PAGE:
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Thursday, 20 May 1920


Mr LISTER (Corio) (2:24 AM) .- As honorable members generally know my attitude towards the Bill, there is no need for ma to give reasons at length for opposing it. During my election direct questions were put to me as to whether it was true that there was likely to be a move to raise the salaries of members of the Federal Parliament, and I replied that I did not know that any such movement was on foot. In reply to a further question as to what would be my attitude if a motion were brought forward to increase members' salaries, I said that I would oppose any such, motion, and that I really felt more inclined to vote' for a reduction in the salaries of members of Parliament, subject to certain conditions which I laid down. Those conditions have been referred to by various speakers during this debate, and the honorable member for Corangamite (Mr. Gibson), in particular, dealt with them most explicitly. I move about a good deal among my constituents, and as a result of my activities in that way I have felt that, under, the conditions now obtaining, the salary of a member of Parliament is not sufficient. Mention has been made >{ the need for differentiation between the salaries of members of Victorian constituencies and 'those of members representing constituencies in other States, but possibly it has cost me quite as much to travel about my constituency during the past three years as it has cost many honorable members living in . other States to travel. I am also obliged to keep two homes going, and I fail to see any justice in differentiating in this regard. Statements have appeared in the press regarding the time honorable members devote to their parliamentary duties, and stress has been laid over and over again on the fact that we give less than six months' service in the year in the discharge of our duties. It may be true that we are only assembled here for that period, but our duties by no means cease once we leave the precincts of this building. My busiest time has been during the recess, and it is utterly wrong for the press to endeavour to make capital out of such an argument. Were my time to be tabulated during my occupancy of my present position, I would be found to have been working, probably, close cm fourteen or fifteen hours a day. Since I have been a member of this Parliament I have had only two Saturday afternoons to myself, and again and again I have been called out of bed at 9 o'clock ou a Sunday morning to attend to the requirements of my constituents.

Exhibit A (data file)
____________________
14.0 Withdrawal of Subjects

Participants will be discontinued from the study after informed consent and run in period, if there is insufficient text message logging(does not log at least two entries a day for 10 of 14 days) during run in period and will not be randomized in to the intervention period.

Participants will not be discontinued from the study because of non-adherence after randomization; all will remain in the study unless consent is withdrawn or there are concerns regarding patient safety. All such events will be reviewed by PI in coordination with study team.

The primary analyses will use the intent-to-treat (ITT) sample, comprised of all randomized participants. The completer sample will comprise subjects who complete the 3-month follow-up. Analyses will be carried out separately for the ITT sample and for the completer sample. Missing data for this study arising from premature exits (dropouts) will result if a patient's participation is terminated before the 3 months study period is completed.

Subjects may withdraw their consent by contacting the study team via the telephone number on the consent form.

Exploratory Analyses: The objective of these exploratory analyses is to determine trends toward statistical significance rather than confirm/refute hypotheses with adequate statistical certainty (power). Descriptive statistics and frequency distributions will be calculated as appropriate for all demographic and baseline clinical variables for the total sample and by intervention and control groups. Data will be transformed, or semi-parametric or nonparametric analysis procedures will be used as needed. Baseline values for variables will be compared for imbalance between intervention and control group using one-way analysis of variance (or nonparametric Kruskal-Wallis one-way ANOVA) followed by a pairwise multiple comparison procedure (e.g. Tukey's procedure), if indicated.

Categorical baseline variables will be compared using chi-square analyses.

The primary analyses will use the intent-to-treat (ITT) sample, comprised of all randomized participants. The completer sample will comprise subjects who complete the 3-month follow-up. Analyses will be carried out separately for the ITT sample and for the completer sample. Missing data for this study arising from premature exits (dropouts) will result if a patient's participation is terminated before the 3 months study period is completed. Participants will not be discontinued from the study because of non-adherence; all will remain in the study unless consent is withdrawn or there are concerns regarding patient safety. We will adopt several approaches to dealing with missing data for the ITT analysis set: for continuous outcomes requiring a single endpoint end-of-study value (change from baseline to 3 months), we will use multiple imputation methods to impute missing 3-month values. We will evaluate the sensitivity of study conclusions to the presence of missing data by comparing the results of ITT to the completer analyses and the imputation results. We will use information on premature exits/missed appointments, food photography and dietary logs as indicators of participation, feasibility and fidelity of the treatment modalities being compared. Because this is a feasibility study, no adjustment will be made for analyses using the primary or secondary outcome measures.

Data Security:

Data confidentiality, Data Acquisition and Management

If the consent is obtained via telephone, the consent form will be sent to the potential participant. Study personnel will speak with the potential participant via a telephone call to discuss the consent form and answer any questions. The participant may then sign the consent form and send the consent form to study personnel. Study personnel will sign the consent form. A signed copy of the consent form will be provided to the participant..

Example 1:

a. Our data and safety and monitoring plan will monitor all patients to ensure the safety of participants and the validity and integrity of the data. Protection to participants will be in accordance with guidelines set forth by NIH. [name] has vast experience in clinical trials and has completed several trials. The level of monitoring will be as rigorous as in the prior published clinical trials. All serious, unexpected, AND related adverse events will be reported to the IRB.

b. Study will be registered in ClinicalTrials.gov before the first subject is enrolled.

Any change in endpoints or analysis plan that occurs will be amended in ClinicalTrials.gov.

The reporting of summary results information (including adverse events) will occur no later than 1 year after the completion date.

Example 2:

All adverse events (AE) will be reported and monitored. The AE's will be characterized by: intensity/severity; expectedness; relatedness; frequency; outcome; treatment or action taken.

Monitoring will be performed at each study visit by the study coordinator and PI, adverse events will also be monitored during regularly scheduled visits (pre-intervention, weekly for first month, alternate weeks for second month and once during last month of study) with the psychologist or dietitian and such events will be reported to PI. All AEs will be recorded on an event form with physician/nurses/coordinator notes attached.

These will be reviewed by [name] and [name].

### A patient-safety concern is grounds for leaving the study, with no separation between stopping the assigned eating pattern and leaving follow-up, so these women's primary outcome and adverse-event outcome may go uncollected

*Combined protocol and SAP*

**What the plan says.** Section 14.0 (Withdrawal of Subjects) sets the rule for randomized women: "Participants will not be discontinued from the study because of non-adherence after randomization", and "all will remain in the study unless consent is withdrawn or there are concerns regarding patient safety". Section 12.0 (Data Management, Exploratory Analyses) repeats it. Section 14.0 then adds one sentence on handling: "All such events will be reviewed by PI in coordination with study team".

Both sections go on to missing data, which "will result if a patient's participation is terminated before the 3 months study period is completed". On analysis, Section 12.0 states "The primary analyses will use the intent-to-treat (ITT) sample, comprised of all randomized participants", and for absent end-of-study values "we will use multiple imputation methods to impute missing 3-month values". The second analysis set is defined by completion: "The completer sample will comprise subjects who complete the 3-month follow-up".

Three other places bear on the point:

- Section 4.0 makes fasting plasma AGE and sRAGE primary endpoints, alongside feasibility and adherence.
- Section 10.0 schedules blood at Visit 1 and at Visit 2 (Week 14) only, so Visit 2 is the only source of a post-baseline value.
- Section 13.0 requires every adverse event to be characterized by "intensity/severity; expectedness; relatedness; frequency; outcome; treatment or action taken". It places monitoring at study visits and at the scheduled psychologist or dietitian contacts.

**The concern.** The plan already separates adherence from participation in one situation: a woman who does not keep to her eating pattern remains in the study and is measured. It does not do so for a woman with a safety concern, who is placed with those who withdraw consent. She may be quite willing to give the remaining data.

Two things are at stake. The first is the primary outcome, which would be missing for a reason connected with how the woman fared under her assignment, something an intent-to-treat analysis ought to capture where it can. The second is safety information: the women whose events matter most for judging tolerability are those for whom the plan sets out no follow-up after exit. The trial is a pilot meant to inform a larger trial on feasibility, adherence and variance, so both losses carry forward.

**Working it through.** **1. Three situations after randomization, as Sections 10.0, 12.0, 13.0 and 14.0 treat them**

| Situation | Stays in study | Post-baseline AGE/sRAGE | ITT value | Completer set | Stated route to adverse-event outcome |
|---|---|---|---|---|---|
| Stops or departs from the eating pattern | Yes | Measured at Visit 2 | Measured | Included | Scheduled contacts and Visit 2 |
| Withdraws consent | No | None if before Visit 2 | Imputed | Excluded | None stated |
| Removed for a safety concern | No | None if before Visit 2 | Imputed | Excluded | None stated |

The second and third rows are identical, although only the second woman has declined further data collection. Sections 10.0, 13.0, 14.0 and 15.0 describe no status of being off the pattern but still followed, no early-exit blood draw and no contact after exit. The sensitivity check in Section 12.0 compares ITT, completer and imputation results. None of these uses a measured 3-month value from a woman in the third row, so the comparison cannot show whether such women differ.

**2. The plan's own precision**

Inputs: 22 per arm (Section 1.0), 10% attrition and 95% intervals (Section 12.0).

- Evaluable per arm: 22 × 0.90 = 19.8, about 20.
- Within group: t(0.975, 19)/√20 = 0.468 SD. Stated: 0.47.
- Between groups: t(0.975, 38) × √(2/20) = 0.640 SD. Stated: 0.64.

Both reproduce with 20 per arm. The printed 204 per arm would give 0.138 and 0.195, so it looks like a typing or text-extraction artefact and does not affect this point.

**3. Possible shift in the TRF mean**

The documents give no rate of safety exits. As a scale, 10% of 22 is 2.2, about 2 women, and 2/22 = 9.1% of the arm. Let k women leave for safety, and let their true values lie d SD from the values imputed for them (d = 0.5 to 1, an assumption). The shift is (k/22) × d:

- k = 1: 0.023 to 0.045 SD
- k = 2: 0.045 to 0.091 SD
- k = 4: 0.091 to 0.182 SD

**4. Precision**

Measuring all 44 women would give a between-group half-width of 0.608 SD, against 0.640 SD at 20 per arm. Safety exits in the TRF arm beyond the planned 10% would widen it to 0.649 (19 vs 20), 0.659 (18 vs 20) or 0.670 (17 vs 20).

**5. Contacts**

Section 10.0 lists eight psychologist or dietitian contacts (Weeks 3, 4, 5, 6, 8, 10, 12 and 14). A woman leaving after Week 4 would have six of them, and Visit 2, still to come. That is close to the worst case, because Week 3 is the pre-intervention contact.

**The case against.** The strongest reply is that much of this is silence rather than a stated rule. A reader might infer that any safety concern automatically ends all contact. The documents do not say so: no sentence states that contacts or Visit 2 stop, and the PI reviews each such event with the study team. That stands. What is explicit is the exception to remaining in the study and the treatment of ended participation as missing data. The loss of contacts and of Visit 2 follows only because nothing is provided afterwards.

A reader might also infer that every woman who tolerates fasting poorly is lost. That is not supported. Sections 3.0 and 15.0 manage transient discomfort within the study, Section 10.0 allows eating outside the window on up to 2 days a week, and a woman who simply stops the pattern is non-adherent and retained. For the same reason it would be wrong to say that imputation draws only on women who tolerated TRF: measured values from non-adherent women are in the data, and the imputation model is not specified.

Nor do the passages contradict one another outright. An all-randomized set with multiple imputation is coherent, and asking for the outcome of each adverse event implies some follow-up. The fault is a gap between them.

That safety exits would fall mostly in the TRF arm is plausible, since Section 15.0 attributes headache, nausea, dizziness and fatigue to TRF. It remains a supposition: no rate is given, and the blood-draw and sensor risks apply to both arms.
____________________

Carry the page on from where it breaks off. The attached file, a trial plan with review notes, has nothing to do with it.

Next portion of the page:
Mr Jowett - The honorable member is like a family doctor.


Mr LISTER - Infinitely worse, because a family doctor has privileges that a member of Parliament does not possess. It has been stated by the honorable member for Corangamite (Mr. Gibson) and some other honorable members that the section of the Electoral Act which protected candidates during the recent campaign should apply to the whole of their political career, i do not stand alone in this matter. I have received many letters soliciting subscriptions, and during the recent campaign I despatched no less than forty-seven communications stating that I was precluded from contributing money prior to an election. Many wrote to me thinking that it was an opportune time to obtain financial assistance, and I remember one instance in particular, where a lady indicated that she had been deputed to approach me for a donation for a certain purpose. There was a postscript to the communication, and postscripts in ladies' letters are usually the most important portion. It was to the effect that if I subscribed a generous donation it would become known and would be of considerable advantage to m© during the approaching election. I intend to be frank in this matter, because I believe honorable members expect a man to keep his platform pledges, and I therefore intend to oppose the Bill.







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